For the fall test drive, an Off the Grid employee drove the Cubert to Fort Mason on a flatbed truck, unfolded it, extended the flap that shields customers from inclement weather and made sure that the self-contained sinks and refrigeration unit were working. Ms. Miranda, a 26-year-old baker, arrived later that morning with her ingredients and a deep fryer that she connected to the unit’s generator.
When she was done for the day, she went home. The Off the Grid driver cleaned, folded and loaded the cube back onto the truck, and drove it to a storage space.
Mobile food has grown exponentially since the Los Angeles chef Roy Choi hit the road in 2008 with his Koji Korean barbecue truck; there are now more than 4,000 food trucks nationwide, according to the market research firm IBISWorld.
The temporary-stall model has grown as well: For the last two years, Mr. Cohen — who started with three markets and now runs 15 (with as many as 60 weekly events in the March-through-October season) — has fielded about 350 applications for eight or nine open slots at Fort Mason alone.
Jon Feldman, Stumptown’s vice president in charge of wholesale accounts, sees potential for growth at sites where specialty coffee couldn’t go before. “It’s hard to do what we do from any old place: power and water requirements, space constraints,” he said. “With Cubert you can open a small coffee outlet in the middle of a field,” for, say, a music festival.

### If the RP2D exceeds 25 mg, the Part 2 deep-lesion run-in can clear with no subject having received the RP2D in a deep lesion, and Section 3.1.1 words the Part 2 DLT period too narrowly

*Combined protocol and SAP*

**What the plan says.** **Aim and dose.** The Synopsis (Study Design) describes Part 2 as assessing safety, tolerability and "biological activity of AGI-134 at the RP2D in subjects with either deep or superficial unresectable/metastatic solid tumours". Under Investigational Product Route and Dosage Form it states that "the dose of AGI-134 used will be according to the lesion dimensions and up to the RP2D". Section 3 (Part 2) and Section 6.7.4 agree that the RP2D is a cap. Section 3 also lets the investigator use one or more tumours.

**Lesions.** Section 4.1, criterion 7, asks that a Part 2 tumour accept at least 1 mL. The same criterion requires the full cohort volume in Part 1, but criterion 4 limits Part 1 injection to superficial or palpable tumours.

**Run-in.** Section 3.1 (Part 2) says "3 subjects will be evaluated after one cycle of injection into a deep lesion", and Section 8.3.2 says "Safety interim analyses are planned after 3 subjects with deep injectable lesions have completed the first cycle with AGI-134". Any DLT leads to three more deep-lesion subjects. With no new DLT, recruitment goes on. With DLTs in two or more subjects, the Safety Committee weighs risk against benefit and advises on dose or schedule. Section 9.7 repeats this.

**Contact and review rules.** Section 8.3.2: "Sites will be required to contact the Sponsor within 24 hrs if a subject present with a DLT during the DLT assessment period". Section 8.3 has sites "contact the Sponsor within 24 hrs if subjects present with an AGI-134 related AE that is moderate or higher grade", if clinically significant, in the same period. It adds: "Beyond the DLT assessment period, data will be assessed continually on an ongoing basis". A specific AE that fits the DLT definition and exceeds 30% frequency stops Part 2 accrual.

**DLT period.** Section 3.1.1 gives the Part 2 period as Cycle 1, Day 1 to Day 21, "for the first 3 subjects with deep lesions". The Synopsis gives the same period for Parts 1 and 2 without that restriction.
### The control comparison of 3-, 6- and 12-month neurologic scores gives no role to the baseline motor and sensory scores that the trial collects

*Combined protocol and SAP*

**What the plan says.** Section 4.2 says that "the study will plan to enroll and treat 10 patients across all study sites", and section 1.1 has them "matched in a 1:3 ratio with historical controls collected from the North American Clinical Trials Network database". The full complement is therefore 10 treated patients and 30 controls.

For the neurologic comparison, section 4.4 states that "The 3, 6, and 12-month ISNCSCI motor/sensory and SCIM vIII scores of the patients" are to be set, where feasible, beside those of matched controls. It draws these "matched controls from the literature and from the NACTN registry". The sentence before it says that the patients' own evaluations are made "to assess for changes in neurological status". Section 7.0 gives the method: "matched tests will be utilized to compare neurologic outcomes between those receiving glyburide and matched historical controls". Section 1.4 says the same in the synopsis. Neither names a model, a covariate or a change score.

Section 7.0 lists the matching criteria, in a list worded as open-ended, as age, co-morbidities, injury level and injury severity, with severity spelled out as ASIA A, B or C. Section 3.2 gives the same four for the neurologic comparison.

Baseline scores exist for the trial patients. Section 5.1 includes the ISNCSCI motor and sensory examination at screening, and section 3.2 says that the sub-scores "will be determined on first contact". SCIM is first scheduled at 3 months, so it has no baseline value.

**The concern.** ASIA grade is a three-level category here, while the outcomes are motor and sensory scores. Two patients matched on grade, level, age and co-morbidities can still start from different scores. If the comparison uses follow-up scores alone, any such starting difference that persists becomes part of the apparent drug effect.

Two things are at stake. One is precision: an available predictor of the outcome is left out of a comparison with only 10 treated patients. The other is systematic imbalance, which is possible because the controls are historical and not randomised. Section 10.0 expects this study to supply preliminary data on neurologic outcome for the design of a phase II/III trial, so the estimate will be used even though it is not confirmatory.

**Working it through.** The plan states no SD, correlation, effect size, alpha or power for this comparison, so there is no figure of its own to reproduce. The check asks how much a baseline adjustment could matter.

Brian Lewis, senior vice president for retail development and curation at Kilroy Realty Corporation in San Diego, plans to install a Cubert in a San Francisco office building early in 2018, to see if it can revive a moribund corner of a ground-floor plaza. He wants to replace a cafe in a Santa Monica, Calif., property with one as well, betting that the Cubert can give older properties an edge in what he calls “an all-out amenities war with our competition.”
If big companies bite, Mr. Cohen will be able to expand his transportation and support network beyond the Bay Area, though he is quick to reassure potential customers outside the region that hiring “a flatbed truck isn’t a big thing,” and that Off the Grid is ready to help purchasers find a local transport company. He is already thinking about ways to improve the basic Cubert, including climate control to make them cooler in the summer and warmer in the winter.
It’s a tantalizing notion to anyone who sells food outdoors, which includes farmers as well as purveyors of prepared foods. Michael Hurwitz, director of Greenmarkets for GrowNYC, was excited about the idea before he ever saw a photo of the Cubert. He thinks that farmers’ markets are ready for a gut renovation.
For now, Ms. Miranda is grateful simply to have been awarded a Cubert at Fort Mason in the spring, as a way of thanking her for trying it last fall. The cube made her life “so much easier,” she said, and made her dream of a bakery seem within reach.
“It would be a huge next step,” she said. “It’s not quite a food truck or brick and mortar, but it’s not a tent outside. It has a little more of that brick-and-mortar feel.”
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